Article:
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Blockparty: 4k Music —

At the first Blockparty, BarZoule was scheduled to come and speak with his cohorts in Northern Dragons about 4k demos. He was scheduled for a time and then had to pull out at the last moment; another speaker filled his place. This year, BarZoule (who also won the Demo competition for 2008) offered to make up for this with an impromptu talk to fill a space left by a canceling speaker. This talk was recorded and is available on

It’s entitled “4k Audio: Dos, Don’ts and Pitfalls” and probably the most entertaining part for me is the inevitable artistic speaking BaZ employs and he works his way around English. Hailing from Quebec, BaZ goes in some very strange linguistic by-paths, but the content is still pretty amazing and very understandable.

The talk is even more impressive when you find out that BaZ slammed together his powerpoint presentation on a teammate’s machine while listening to another talk. Everything is borrowed and he’s doing this all for the first time in front of a crowd. Quite a show when you keep that in mind.

And what is the talk actually about? Well, BaZ is one of the wizards of the darkest of arts, the 4k demo, that is, a graphics-and-sound demo program that is 4096 bytes in total. 4096 bytes! To have anything coherent come out of such a small program, and have it play music or show graphics, requires a surgeon’s steady hand and an artist’s eye and ear. BaZ’s talk walks you through the music side of things to learn some of his magic tricks. Very informative.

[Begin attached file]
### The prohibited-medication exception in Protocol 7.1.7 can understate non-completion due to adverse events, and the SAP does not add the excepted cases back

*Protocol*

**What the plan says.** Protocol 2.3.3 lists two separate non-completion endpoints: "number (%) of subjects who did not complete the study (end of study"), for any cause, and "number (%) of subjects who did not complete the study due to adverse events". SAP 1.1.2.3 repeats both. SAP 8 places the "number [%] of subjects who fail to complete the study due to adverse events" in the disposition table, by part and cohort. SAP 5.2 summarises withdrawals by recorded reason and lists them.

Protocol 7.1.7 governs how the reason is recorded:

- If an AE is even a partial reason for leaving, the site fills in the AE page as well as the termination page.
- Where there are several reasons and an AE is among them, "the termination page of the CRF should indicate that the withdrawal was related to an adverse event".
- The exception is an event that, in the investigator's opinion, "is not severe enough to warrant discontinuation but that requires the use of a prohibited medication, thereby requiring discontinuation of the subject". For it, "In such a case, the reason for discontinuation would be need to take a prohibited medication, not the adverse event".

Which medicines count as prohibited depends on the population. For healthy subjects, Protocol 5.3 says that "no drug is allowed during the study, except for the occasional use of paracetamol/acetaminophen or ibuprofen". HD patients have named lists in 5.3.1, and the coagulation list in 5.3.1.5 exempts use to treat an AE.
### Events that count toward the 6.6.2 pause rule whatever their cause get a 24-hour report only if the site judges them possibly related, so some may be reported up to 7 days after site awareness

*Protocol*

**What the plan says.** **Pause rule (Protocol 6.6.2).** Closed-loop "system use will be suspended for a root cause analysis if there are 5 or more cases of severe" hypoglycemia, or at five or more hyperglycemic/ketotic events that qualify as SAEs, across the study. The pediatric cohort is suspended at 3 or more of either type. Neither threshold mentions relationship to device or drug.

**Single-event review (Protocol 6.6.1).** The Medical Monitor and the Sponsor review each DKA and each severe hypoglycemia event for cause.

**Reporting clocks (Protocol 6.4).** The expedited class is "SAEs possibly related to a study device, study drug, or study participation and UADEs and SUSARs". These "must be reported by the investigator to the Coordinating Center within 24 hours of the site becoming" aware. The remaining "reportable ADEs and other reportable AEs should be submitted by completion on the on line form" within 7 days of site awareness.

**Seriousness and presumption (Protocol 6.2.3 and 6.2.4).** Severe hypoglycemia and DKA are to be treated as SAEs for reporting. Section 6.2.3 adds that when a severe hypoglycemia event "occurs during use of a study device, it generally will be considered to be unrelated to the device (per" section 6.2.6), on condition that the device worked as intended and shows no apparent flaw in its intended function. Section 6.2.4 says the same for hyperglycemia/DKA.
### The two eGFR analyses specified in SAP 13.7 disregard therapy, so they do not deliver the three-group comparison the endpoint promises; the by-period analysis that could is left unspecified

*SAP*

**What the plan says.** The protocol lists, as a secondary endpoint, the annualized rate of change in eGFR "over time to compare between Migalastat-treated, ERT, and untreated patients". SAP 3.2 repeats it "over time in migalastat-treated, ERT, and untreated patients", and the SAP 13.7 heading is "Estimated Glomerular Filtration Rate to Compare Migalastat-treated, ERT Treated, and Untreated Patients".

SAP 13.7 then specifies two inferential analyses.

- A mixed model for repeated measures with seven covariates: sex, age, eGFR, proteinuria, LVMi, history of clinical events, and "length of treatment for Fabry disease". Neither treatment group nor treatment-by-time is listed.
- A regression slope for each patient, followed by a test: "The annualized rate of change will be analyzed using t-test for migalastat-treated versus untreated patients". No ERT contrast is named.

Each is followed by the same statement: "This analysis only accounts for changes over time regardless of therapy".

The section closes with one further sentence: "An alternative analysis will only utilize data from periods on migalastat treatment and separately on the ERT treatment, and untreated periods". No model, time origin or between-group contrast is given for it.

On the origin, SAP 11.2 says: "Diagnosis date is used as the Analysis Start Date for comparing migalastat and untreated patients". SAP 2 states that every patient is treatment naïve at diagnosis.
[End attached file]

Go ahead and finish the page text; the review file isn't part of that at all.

More of the Blockparty talks coming up.

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  1. Flack says:

    I just felt like pointing out that the animated GIF posted above is 100x bigger than the demos these guys code. I’ve looked through several 4k entries and it is genuinely magic what these guys do with such little code.

  2. Dan Moniz says:

    4k demos are undoubtedly cool, but as he admits right up front, they’re using packers, which means the size of the executable (on disk) is 4k, but expands at runtime as the contents inside the packed executable are decompressed and run.

    Depending on the compression ratio of the packer, and how “compressable” their source data (e.g. music, textures, code, etc.) is they’re able to work with a lot more than 4k of original content. It just all has to fit down into 4k at the end.